In a recent thread on one of the Oracle Forums, someone asked the question:
So, in general, if systems statistics are in effect, would you or would you not make any adjustments to the optimizer_index_cost_adj and optimizer_index_caching parameters?
Under what circumstance?
This is my reply:
A few days ago I received an email about system statistics. I decided it was worth replying to, provided I wrote my response up as a series of questions and answers on the blog. (I don’t tend to respond to individual questions – it’s not an effective use of my time – so there has to be a good reason for replying).
I received an email today containing the following question:
For packaged applications, like the Oracle EBS, some indexes tend to develop a high Clustering Factor over time, like the one shown below:
BTREE LEAF DISTINCT CLUSTERING INDEX TABLE TABLE
INDEX NAME LEVEL BLOCKS KEYS FACTOR NUM ROWS NUM BLKS NUM ROWS
---------- ----- ------ ---------- ---------- ---------- -------- ----------
XXX_PK 3 778150 77,842,100 17,163,350 77,842,100 865,805 77,043,200
We have some queries that perform range scans on this index and run slower because they have to visit too many blocks from the table. How should one deal with this type of index?
This question raises a couple of important points that are worth reviewing.
In chaper 2 of Cost Based Oracle – Fundamentals, I made the following comment about system statistics.
“… you could simply calibrate your hardware (or at least the I/O subsystem) for absolute performance figures …”
Those of you who have kept up with the corrections and addenda to “Cost Based Oracle” that I have published from time to time on my website will be familiar with the name of Alberto Dell’Era, who took some of my notes as a starting point and went a lot futher with the investigation of join cardinality.
Alberto has now published his latest research into the method that Oracle uses for calculating the cardinality on joins between columns that have histograms in place.
The URL takes you to an introductory page that leads to a 25 page pdf file, and a zip file with some sample SQL scripts. It’s an enormous step forward in understanding how Oracle uses histograms.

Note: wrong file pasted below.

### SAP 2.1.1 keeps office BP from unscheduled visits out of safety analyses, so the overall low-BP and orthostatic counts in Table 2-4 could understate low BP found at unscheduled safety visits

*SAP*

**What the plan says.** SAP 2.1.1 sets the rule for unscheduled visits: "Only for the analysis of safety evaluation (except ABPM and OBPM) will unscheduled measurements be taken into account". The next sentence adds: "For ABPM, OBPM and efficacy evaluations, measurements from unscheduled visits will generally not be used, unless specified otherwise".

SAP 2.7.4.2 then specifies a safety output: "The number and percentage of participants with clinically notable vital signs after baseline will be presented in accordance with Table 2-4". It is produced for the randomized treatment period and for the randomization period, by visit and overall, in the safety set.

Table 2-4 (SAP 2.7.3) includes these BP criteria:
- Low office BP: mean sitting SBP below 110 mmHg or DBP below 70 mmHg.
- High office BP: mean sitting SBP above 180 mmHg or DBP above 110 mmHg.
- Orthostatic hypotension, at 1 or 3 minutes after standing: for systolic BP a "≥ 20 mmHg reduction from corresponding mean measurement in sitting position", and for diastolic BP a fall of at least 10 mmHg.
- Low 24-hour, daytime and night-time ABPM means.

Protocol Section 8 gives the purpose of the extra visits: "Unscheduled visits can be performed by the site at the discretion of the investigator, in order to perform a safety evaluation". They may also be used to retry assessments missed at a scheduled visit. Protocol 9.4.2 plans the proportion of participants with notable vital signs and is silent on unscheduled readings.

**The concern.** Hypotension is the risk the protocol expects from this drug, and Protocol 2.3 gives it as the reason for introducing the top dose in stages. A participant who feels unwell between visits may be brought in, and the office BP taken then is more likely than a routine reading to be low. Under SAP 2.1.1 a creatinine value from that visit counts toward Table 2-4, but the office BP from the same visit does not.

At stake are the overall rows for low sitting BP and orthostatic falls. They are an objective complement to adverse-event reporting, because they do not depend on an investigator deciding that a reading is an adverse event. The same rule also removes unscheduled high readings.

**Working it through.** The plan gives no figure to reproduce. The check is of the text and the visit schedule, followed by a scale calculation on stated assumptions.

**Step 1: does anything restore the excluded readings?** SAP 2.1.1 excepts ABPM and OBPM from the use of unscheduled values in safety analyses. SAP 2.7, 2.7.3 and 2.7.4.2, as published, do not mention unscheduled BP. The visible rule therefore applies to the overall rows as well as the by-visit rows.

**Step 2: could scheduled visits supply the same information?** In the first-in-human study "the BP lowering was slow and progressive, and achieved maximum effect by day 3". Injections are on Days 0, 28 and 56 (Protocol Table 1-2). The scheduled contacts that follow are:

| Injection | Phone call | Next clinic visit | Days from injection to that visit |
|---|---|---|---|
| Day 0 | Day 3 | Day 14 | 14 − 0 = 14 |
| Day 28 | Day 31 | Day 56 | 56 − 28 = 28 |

[Forward to part 2]
When the Tuning Advisor suggests that you accept a SQL Profile, what is it offering you. If you want to find out, the following SQL seems to be the appropriate query to run before you accept the profile:
When you upgrade from 9i to 10g (or higher) you may find lots of execution plans suddenly “go wrong”. There are three main reasons for this. The first is that 10g automatically enables CPU costing, and if you weren’t using it in 9i this is likely to make a difference – often an improvement but you may be unlucky. The second is that there are numerous new optimisation strategies in 10g, and some of them may not be good for your particular data patterns, or your particular types of query. (more…)
I received an email recently from someone who had just upgraded the Oracle 11i Business Suite (11.5.9) from 188.8.131.52 to 10.2.0.2. After the upgrade, the following SQL statement (shown here with its original format – not according to my standards) started failing with Oracle error: ORA-01722: invalid number.
[Further Reading on Statspack]
I see that Doug Burns has just published an example of “reason 2″ for using Statspack.
The reason for mentioning this particular posting is not specifically its reference to Statspack, it’s for the throwaway comment that Doug uses to explain how he was rapidly able to address the problem highlighted by Statspack:
If you take a look at view user_tab_columns (or equivalent) you will find that its definition includes columns low_value and high_value, which give the currently known low and high value for the data. For example:
Posting from the UKOUG (UK Oracle User Group) conference. A couple of useful details from Tom Kyte’s technical keynote on “Things which might be in 11g but we’re not making any promises and you can’t hold us to it”.
The optimizer will be extended to allow us to collect some statistical information about correlated columns. This should help the optimizer to deal with combining predicates like: “Orders made in the last two weeks” with “Orders that have not yet been delivered” – if they’re recent orders, they’re more likely to be undelivered. I’m looking forward to seeing how far the Optimizer team has got with handling this rather difficult problem.
Partition handling: one of the current irritations for partitioning is that you have to disable referential integrity between partitioned tables if you want to drop old partitions. (Drop child partition Jan2001, followed by an attempt to drop the “obviously matching” parent partition Jan2001 currently results in Oracle error “ORA-02266: unique/primary keys in table referenced by enabled foreign keys”). 11g will give us the ability to declare that the partitioning of the child table is dependent on the partitioning of the parent table, and therefore guaranteed to be in-synch with the parent table. Apart from handling the drop partition problem, this should also help to avoid accidents that manage to disable partition-wise joins.
Here’s an idea I had some time ago, but have never implemented on a production system. I’d be interested to know if anyone has tried it.
Virtual columns are useful because they can give Oracle statistics about values derived from stored columns. So, for example, you might like to have a virtual column defined as salary + nvl(commission,0) so that the optimizer can estimate resonably accurately how many employess have salary + nvl(commission,0) > 100000.
[Updated 28th November 2011] – just after the fifth anniversary – to mark this as the first post of the Oracle Scratchpad.
A recent post on one of the OTN Database General forum pages asked about the effect of having the parameter optimizer_index_cost_adj set when you enable system statistics (also known as CPU costing).